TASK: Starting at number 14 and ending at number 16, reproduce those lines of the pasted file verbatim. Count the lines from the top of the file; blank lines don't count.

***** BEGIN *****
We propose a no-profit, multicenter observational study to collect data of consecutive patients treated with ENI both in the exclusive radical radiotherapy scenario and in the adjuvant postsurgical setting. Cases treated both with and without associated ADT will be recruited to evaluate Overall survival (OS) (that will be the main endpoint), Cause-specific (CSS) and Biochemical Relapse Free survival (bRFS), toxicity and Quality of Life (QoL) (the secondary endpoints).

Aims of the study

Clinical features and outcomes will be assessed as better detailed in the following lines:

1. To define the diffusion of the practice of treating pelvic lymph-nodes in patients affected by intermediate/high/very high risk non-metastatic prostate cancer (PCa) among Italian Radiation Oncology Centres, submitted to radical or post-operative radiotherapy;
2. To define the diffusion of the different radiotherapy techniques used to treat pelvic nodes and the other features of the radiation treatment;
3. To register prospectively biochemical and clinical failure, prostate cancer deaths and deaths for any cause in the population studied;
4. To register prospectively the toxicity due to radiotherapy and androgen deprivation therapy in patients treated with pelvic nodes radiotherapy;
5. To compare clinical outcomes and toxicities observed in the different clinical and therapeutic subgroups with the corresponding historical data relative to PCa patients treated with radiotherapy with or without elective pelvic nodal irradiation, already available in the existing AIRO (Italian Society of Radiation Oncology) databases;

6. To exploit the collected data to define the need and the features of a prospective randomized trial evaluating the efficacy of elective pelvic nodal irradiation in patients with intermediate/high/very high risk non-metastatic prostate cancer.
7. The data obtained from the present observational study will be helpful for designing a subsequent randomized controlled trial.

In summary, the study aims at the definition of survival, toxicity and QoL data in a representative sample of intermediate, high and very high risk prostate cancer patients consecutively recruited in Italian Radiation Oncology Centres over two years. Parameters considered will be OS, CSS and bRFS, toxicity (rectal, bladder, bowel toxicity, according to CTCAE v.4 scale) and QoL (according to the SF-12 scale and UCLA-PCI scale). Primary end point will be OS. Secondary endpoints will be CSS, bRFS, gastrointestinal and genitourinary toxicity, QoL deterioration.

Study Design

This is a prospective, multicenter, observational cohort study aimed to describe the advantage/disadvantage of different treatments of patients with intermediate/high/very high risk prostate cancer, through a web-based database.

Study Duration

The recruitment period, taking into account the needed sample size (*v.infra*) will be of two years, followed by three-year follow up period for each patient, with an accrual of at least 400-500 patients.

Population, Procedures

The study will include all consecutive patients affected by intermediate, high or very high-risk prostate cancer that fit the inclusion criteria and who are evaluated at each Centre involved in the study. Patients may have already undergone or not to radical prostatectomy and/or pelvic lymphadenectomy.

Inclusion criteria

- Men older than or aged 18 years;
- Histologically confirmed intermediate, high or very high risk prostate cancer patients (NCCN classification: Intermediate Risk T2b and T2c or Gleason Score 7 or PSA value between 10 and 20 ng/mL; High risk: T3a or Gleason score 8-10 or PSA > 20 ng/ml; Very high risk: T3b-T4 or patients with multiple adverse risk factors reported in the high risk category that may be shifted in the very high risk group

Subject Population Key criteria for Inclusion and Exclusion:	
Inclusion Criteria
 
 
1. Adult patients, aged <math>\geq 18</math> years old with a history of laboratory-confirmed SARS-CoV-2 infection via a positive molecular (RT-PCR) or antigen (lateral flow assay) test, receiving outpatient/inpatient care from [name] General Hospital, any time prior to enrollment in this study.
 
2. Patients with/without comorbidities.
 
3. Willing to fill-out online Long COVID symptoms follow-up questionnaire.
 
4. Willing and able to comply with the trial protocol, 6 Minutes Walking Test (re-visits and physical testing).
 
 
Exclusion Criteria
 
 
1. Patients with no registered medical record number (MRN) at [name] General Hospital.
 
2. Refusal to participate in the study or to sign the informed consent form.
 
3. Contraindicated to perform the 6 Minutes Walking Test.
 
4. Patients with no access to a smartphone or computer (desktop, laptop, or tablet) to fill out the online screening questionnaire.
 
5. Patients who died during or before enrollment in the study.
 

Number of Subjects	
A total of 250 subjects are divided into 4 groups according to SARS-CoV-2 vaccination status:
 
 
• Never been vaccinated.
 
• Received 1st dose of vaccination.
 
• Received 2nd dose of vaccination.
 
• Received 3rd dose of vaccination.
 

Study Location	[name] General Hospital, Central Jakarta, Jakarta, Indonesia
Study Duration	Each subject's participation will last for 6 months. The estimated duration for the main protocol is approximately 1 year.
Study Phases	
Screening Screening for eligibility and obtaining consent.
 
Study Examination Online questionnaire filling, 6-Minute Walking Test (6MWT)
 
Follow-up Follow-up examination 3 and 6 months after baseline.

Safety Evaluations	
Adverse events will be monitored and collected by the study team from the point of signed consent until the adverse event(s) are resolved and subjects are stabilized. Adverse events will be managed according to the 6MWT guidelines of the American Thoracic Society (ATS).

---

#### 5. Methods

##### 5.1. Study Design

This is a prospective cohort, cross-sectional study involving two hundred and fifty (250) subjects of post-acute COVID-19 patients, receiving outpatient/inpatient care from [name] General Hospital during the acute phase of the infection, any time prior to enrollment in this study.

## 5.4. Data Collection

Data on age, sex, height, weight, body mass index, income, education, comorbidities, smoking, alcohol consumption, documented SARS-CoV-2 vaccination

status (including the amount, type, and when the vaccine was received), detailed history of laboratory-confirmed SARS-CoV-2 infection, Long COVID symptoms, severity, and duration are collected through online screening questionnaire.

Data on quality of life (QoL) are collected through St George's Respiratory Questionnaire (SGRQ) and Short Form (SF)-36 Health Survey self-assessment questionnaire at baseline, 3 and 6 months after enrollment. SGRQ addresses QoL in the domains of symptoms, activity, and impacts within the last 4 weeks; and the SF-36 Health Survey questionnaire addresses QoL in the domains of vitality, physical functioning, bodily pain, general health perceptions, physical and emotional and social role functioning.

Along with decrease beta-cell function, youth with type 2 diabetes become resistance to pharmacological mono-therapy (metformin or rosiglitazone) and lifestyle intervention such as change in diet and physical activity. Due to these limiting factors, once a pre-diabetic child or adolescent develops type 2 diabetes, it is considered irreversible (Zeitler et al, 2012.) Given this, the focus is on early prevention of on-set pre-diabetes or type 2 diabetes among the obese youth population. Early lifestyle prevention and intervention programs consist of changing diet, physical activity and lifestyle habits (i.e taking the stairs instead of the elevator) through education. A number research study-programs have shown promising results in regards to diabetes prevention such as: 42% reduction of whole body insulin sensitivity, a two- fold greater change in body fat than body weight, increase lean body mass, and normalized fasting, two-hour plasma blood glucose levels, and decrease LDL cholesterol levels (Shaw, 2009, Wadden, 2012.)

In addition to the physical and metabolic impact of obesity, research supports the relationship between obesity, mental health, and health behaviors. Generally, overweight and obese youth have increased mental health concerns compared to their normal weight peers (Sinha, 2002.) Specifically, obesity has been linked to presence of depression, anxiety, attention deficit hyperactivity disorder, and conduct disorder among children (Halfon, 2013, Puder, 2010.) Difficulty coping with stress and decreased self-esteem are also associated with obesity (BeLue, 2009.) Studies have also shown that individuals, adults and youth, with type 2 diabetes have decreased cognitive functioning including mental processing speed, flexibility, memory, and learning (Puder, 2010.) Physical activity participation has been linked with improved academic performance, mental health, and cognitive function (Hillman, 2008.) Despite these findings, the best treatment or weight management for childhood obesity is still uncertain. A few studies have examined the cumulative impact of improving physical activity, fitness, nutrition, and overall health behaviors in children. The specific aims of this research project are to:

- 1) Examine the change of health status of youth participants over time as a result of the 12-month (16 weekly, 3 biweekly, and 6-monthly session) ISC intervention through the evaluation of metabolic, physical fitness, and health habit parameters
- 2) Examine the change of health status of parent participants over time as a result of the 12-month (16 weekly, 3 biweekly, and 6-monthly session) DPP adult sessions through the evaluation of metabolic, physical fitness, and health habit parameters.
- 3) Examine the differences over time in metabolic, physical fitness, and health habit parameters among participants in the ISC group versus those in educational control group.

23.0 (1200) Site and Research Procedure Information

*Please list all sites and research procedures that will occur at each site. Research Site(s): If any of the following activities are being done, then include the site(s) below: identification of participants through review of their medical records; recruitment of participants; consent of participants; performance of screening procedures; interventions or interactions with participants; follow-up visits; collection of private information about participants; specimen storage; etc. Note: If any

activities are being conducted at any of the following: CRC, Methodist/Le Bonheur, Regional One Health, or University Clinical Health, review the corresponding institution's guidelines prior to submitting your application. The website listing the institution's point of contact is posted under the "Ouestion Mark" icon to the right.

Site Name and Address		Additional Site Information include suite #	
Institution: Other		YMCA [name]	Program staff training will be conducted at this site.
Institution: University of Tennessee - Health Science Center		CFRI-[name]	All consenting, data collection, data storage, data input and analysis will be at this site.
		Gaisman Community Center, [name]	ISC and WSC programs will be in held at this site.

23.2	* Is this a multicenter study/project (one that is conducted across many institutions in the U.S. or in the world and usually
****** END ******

Study Duration

The recruitment period, taking into account the needed sample size (*v.infra*) will be of two years, followed by three-year follow up period for each patient, with an accrual of at least 400-500 patients.

Population, Procedures